Sunday, December 14, 2014

Fresh Mountain Air

The Abominable
by Dan Simmons
Little, Brown & Company

3 out of 5 miracle ropes didn't snap.

This book certainly isn’t abominable, but it doesn’t exactly soar to the height of the peak of Mount Everest either.

In 1925 young Jake Perry is an American mountain climber who has been knocking around the Alps with his new friends, Richard Davis Deacon and Jean-Claude Clairoux. Deacon is a veteran English climber who had been on a previous expedition to scale Mount Everest. After the men hear about the deaths of several people attempting to summit Everest, Deacon comes up with a plan to get funding for another Everest expedition by telling the mother of a young English lord that they will try to find and recover his remains

With Deacon’s experience and several new climbing innovations, the three men hope to become the first  to climb Everest, but the addition of a new member to their party is just one of many surprises they’ll get as they try overcome all the obstacles that come with a high altitude climb.

Dan Simmons threw me for a bit of a loop by starting with an introduction in which he describes how he met Jake Perry as an old dying man who inadvertently inspires his Arctic horror storyThe Terror. This is supposedly an account that Perry wrote that Simmons received after his death and arranged to have a published. The inclusion of Simmons into his own story made me think for a minute that Perry was real until a bit of research showed that Simmons was doing his historical fiction thing again like The TerrorBlack Hills  and The Crook Factory.

If you’ve read any of those books and you know that a big chunk of this is about trying to climb Mt. Everest in the ‘20s then you might guess that there’s going to be a massive amount of detail about mountain climbing techniques and equipment from that era. And you’d be absolutely right!

Some people would probably be bored to tears by this, but most who have read any of those other books by Simmons probably had a pretty good idea that there would be long explanations of the terrain, food, clothing, equipment, etc. etc. The question for many readers will be is if the detail helps sell the experience of the book or if they think that it just turns into Simmons showing off his research skills.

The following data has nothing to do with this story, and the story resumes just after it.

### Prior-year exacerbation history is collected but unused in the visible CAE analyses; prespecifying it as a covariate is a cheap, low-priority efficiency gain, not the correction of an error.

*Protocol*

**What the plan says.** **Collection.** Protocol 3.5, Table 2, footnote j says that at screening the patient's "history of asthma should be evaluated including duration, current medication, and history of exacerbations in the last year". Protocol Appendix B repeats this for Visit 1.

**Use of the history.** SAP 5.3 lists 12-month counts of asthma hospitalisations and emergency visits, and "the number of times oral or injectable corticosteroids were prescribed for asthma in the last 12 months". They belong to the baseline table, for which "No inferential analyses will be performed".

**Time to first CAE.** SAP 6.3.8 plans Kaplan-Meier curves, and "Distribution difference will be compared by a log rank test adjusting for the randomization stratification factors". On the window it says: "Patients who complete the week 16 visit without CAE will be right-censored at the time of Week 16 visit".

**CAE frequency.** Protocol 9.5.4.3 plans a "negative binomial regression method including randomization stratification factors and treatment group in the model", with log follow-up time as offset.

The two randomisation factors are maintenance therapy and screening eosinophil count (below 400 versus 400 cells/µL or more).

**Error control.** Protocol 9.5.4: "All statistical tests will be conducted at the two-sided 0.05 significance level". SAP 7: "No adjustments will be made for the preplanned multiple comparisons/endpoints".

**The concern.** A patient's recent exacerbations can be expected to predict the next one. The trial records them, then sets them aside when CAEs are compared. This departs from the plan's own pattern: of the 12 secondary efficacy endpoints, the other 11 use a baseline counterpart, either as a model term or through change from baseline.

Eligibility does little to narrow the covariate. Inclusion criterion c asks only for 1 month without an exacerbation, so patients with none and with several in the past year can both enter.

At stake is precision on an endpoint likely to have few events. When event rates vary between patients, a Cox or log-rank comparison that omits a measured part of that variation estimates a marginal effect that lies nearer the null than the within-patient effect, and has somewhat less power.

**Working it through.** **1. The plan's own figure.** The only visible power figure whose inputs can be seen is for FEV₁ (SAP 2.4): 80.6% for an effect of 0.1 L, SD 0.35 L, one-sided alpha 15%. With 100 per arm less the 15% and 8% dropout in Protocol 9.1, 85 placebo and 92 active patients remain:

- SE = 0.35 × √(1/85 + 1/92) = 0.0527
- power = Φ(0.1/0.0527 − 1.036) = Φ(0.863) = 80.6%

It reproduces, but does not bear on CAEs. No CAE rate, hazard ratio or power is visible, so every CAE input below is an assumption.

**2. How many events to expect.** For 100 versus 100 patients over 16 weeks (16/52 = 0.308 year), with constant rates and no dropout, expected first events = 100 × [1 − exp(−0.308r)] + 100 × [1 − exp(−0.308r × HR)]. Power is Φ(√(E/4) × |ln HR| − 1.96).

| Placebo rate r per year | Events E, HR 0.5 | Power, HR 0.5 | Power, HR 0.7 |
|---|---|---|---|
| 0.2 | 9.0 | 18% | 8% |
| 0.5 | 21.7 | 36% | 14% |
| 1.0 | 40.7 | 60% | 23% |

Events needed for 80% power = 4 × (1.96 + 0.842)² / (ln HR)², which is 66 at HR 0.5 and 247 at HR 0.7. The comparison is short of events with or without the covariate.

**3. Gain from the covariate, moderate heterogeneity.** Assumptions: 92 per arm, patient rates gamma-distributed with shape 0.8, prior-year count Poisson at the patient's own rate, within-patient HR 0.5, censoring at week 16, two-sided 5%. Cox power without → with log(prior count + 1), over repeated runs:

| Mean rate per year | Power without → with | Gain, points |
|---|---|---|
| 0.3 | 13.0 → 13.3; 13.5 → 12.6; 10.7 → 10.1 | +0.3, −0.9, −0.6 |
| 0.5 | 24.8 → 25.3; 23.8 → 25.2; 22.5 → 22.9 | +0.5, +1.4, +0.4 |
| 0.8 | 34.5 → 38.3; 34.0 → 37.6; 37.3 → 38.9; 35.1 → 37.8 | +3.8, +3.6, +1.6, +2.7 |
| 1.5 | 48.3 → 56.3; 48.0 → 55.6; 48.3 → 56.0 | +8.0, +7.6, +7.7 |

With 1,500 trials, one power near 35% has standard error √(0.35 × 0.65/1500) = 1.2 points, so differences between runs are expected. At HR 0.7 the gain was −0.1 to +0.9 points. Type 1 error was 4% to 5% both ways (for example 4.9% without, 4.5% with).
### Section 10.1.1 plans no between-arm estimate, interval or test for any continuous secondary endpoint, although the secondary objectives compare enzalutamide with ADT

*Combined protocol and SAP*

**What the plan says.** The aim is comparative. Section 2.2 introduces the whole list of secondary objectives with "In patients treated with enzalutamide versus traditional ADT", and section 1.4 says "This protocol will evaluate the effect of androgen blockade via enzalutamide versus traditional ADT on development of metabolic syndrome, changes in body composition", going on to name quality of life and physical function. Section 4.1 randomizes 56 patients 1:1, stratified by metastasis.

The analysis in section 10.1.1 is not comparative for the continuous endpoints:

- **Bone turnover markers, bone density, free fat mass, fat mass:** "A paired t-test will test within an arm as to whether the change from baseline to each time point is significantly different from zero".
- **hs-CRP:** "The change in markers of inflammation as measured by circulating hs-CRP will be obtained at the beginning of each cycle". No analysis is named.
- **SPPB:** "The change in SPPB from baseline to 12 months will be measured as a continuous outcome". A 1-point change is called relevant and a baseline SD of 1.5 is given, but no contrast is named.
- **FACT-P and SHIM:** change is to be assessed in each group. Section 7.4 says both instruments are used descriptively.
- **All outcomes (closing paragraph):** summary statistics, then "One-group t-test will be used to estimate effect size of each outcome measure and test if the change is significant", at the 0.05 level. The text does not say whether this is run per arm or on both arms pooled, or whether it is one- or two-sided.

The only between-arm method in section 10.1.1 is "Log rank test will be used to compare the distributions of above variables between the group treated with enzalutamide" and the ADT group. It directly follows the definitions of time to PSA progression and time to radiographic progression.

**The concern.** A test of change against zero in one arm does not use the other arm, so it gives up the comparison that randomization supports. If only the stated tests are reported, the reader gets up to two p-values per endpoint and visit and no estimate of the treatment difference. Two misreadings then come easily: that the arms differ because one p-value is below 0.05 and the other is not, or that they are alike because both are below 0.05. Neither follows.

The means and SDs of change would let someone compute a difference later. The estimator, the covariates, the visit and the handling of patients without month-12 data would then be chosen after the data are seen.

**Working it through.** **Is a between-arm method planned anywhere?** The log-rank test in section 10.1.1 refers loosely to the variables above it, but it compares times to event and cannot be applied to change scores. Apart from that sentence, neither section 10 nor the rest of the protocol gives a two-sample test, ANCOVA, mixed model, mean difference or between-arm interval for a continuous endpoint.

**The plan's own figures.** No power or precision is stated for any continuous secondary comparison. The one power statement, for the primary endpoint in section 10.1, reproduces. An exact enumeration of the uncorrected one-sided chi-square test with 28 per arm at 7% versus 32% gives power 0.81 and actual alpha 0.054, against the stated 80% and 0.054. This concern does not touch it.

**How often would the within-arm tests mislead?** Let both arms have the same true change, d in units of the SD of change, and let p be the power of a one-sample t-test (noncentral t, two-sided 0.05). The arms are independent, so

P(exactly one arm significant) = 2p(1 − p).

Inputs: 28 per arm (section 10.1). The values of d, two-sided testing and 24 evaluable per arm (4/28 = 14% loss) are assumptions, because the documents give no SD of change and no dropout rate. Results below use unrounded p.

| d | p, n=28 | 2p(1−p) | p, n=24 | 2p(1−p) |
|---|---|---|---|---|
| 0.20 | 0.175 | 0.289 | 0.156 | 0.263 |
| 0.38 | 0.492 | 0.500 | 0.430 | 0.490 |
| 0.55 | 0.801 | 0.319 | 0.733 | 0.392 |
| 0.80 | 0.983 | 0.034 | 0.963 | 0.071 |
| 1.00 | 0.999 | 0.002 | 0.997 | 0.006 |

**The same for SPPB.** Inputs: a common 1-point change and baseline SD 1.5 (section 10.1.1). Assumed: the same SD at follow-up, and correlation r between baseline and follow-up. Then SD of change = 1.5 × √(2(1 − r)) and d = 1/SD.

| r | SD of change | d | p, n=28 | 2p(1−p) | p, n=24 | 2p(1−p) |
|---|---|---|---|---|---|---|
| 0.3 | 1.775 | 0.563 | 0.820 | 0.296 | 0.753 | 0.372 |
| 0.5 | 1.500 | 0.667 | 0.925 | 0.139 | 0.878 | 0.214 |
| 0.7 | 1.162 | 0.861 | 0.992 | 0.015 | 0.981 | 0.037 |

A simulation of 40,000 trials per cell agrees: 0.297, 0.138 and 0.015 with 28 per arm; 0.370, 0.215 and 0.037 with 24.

The problem for me wasn’t so much the infodumps. I’m a Simmons veteran so I knew what I was getting into, and I knew that I’d be getting an education in mountain climbing by reading this. It was that not only did Simmons give you that much detail, he’s awfully damn repetitive about it. For example, Simmons writes that Deacon has come up with a new kind of rope and exactly how it’s breaking strength is superior to the other ropes of the time. OK, so they’ve got better rope. Easy enough to understand. Yet Simmons feels the need to repeatedly remind us every time a hunk of rope is used that the Deacon’s ‘miracle rope’ is much better the old ‘clothes line’ rope. I got it after the first 20 times, Dan Simmons. You didn’t need to keep telling me.

And it isn’t just the rope. Perry’s team has acute future vision because they manage to use groundbreaking new ice climbing methods as well as improved equipment in every phase of their expedition. Even their tents and clothing are such a quantum leap above the gear of the day that I was wondering why they bothered trying to climb Mount Everest when they could have just founded North Face and made a fortune instead.

Maybe this wouldn’t have been quite such an irritation to me if the main part of the story would have kicked in a little earlier and been a bit more believable. I was invested in finding out if they were going to be able to summit Everest when Phase Two begins late in the book, and everything goes in another direction.  WARNING - SPOILERS FOLLOW IN THE NEXT TWO PARAGRAPHS:
 There’s a lot of teasing all the yeti stuff, and since this is a book by the guy who wrote The Terror it certainly seemed like some abominable snowmen would be making an appearance so it turning out to be Nazis seems to come out of left field despite the earlier scenes in Germany.

Also, after so much detail about how exhausting it is to be in the death zone, the plot of being chased by Nazis up the mountain seems completely unrealistic. Plus, the idea that all of this was because of pictures showing that Adolf Hitler was a pedophile doesn’t really work for me either. If the British really had blackmail material like that, wouldn’t they have used it to derail Hitler’s career earlier when he was becoming a threat or avert the war when he started invading other countries? I just don’t buy that they’d wait to play that card until England was about to be invaded rather than much earlier.

Still, for all the excess detail and slow pace, I did very much enjoy some aspects of this. Simmons is a writer who can really make you feel what it’d be like to climb the highest mountain on the world, and he provides some very gory details to make you appreciate the peril. I had never thought about what would happen to human bodies that go tumbling down mountain faces, and now I have those mental pictures in my head thanks to this book. So that’s another one I owe Dan Simmons…

Also posted at Goodreads.

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